With other faiths: Attend the prayer rituals as respectful observers. Consider reaching out and starting some projects together. Place greetings in local newspapers on their major festival days. Form a Jewish-Christian reading group that reads books of our common Scriptures. An interfaith book club. A support group for interfaith couples. A women’s discussion group to talk about women’s issues. Organize living room dialogues. Form a welcoming or visitation committee whose function would be to welcome new neighbors, advising them of the location of churches, synagogues, mosques, temples in the area. Have an interfaith prayer service (see my book Interreligious Prayer: A Christian Guide) on national holidays or as a community response to tragedies such as a plane crash or natural disasters like floods or tornadoes, where everyone is affected and wants to turn to God.
If you could say one thing to Pope Francis about interfaith and ecumenical relations in the United States, what would it be?
Well, every religion in the world has what we call the Golden Rule in its sacred texts and teachings, albeit in different formulations: “Love the Lord your God with all your heart, mind, soul and strength. And love your neighbor as yourself.” What I would want to say to Pope Francis is: “You are providing inspiration for us all, because you’re living it! May God protect you and keep you from harm that you might continue for yet some years to motivate us to roll up our sleeves and bring the love and mercy of God in concrete expression to those around us by responding to their needs.”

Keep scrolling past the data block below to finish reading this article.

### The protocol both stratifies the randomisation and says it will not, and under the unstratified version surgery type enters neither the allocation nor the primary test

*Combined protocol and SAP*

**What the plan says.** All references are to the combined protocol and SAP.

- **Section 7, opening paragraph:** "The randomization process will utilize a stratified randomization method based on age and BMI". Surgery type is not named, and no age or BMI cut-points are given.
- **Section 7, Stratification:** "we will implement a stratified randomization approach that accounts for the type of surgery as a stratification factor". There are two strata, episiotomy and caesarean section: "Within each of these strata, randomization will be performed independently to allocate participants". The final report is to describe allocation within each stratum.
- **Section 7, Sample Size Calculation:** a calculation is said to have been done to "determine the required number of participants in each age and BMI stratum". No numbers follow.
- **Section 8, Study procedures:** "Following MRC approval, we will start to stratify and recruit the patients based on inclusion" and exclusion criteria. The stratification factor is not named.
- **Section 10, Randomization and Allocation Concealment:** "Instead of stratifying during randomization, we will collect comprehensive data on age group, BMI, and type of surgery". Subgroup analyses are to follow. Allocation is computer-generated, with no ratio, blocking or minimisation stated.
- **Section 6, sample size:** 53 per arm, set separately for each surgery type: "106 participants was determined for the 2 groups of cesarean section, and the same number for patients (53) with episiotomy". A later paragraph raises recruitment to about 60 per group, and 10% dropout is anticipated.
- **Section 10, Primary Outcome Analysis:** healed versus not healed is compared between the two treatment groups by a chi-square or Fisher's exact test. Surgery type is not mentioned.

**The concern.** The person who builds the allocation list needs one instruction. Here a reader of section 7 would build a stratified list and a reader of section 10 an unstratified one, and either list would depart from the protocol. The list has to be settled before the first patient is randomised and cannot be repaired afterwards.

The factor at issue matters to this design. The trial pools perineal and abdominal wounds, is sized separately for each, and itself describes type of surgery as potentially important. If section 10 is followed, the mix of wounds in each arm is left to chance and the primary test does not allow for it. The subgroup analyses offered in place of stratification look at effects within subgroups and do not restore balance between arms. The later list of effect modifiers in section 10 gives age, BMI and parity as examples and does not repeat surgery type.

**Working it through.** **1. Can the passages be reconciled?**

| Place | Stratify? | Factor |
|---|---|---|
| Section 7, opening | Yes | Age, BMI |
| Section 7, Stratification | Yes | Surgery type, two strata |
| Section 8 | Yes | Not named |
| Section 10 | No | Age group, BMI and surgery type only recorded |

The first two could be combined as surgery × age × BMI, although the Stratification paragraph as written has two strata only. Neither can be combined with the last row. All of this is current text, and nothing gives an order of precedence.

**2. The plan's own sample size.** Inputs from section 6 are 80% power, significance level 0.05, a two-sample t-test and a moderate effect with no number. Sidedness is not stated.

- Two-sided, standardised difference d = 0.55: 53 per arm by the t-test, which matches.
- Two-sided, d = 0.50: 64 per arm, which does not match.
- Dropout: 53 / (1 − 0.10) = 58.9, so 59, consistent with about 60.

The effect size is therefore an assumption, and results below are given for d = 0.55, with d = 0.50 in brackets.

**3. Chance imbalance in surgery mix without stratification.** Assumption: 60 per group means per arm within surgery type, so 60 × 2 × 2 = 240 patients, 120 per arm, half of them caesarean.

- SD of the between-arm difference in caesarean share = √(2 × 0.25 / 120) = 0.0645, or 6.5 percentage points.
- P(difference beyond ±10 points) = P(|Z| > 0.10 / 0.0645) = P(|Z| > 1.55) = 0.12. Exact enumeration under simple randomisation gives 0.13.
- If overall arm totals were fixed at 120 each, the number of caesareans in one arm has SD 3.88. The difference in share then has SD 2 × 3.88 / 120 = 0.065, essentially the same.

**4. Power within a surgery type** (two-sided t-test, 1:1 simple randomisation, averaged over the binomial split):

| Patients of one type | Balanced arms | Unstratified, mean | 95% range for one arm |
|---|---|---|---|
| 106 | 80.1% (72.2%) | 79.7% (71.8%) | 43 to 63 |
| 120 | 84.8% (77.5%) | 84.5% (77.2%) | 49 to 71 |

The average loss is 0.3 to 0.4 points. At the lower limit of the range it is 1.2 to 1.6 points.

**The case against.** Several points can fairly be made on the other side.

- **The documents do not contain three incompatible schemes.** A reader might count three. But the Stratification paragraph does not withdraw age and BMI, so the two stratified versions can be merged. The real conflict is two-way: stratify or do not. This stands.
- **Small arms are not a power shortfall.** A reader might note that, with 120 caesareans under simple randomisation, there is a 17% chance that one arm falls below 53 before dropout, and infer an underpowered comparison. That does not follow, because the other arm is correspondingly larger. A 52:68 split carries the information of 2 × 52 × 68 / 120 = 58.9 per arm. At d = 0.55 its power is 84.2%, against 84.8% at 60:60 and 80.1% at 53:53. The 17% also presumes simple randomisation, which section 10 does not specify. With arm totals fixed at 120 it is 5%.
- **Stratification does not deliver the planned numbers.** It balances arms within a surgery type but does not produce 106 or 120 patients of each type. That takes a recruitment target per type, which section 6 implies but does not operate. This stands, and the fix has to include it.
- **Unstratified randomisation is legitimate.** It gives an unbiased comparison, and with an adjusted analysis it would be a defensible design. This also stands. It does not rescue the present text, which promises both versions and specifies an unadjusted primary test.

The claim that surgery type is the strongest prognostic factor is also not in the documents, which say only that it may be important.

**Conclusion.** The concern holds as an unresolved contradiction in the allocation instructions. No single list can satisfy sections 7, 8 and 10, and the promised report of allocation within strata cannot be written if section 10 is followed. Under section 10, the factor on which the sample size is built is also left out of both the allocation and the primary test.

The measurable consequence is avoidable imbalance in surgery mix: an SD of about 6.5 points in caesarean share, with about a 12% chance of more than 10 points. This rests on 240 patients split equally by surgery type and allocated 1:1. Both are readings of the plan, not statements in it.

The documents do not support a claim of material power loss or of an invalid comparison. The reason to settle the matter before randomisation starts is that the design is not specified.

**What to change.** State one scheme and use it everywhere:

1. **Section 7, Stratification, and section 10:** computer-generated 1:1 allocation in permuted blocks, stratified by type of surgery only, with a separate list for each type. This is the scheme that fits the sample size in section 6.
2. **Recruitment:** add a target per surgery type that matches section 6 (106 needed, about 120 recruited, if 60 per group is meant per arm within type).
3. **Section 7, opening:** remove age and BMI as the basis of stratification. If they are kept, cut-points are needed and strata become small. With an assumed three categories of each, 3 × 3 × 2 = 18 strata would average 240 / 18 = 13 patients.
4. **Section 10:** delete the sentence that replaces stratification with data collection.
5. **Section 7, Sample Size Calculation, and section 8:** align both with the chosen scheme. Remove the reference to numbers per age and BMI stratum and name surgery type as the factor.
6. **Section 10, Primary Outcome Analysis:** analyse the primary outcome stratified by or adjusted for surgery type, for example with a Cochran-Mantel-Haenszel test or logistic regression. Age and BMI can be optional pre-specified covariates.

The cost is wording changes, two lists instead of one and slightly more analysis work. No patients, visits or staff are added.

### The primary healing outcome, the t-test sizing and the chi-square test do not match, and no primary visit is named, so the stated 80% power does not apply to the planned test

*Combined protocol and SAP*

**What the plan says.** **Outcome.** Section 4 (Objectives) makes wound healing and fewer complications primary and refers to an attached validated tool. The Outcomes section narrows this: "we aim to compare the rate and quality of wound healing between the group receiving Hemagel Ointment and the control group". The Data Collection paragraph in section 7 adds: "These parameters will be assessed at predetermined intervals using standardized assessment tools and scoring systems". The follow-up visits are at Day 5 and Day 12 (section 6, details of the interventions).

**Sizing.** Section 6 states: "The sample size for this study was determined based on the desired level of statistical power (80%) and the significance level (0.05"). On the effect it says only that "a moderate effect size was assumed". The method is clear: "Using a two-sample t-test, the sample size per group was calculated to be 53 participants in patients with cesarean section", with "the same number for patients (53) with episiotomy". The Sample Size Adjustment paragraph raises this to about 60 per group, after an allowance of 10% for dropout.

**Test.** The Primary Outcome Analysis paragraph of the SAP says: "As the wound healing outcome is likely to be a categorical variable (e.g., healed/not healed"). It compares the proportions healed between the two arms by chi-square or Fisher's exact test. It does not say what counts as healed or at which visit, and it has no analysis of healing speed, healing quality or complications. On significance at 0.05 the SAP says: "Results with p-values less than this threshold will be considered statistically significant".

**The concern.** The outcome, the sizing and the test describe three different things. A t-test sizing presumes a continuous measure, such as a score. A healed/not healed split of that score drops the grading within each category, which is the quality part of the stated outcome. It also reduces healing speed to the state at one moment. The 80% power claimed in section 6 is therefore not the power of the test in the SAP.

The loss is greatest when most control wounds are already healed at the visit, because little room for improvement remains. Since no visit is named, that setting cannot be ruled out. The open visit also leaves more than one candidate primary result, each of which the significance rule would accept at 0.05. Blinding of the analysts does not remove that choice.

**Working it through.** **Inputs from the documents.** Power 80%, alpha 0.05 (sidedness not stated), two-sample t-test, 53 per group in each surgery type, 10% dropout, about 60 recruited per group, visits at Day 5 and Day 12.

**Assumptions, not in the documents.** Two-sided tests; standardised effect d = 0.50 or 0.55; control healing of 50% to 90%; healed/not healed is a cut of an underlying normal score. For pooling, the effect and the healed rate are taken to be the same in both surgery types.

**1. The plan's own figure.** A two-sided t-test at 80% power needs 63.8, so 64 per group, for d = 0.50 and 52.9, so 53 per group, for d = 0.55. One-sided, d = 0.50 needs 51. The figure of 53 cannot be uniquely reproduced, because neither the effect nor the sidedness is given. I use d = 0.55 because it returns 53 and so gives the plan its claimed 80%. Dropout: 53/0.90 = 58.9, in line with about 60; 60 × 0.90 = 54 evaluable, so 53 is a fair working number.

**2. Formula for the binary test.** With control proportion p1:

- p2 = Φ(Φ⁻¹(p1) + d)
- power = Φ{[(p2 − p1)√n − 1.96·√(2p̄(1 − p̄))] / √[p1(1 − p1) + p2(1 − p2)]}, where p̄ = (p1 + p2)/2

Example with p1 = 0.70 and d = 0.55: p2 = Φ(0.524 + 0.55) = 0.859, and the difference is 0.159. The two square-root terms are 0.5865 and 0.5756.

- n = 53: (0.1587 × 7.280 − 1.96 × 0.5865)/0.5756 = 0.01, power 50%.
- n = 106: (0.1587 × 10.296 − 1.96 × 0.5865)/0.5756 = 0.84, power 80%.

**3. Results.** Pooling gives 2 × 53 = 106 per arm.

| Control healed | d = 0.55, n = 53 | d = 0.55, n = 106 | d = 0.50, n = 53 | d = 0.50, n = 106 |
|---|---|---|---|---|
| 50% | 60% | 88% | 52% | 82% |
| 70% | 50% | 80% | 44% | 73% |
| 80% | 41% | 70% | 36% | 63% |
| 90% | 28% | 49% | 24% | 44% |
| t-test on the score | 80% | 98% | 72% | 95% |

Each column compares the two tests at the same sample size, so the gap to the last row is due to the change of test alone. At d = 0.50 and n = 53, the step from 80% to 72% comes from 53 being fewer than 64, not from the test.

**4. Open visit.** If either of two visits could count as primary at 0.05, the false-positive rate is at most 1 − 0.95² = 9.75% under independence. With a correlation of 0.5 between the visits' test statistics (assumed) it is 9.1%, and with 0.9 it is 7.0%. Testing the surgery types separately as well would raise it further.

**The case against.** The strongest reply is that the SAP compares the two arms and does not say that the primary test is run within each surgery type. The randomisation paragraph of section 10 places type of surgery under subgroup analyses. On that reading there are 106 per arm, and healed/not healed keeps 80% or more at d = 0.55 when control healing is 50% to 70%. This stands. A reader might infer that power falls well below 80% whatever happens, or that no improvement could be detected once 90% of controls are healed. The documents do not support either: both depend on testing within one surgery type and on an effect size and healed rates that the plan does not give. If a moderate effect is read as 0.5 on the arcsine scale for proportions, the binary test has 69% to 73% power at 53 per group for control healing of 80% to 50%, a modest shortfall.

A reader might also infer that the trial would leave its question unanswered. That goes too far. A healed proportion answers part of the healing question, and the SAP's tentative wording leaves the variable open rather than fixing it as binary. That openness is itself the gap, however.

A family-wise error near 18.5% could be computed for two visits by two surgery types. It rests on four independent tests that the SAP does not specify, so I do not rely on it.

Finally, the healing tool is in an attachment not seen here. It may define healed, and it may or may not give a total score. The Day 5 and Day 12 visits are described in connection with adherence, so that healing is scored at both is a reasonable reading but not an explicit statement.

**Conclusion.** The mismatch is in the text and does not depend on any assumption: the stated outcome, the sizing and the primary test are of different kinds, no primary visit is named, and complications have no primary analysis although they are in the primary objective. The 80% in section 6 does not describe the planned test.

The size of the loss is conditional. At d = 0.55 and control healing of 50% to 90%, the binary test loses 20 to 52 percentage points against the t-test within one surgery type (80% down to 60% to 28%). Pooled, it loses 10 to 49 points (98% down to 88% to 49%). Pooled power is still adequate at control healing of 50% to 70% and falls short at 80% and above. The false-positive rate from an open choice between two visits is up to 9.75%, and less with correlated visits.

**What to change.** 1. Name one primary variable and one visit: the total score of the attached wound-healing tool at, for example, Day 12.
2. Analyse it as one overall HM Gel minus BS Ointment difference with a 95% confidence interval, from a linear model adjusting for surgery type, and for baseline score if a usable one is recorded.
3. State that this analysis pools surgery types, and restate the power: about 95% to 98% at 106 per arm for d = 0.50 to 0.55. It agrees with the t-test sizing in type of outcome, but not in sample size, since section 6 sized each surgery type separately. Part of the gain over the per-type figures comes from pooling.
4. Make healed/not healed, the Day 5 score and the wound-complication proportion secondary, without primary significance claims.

From your perspective, what does the U.S. Catholic Church most need right now?
To learn to serve those outside the church community. To develop synodal forms of government at diocesan levels that give a voice to both laity and clergy in the life of the church and its decision-making process. Clerical leadership formed in the principles of Vatican II and following the pastoral example of Pope Francis in having the “smell of the sheep.”
What are your hopes for the future?
For a real and visible unity among Christians. For peace in our world. For a compassionate response to the needs of immigrants and refugees. And for a spirit of mutual respect and collaboration among people of all faiths in creating relationships of harmony both within the human family and with our surrounding environment.
Sean Salai, S.J., is a contributing writer at America.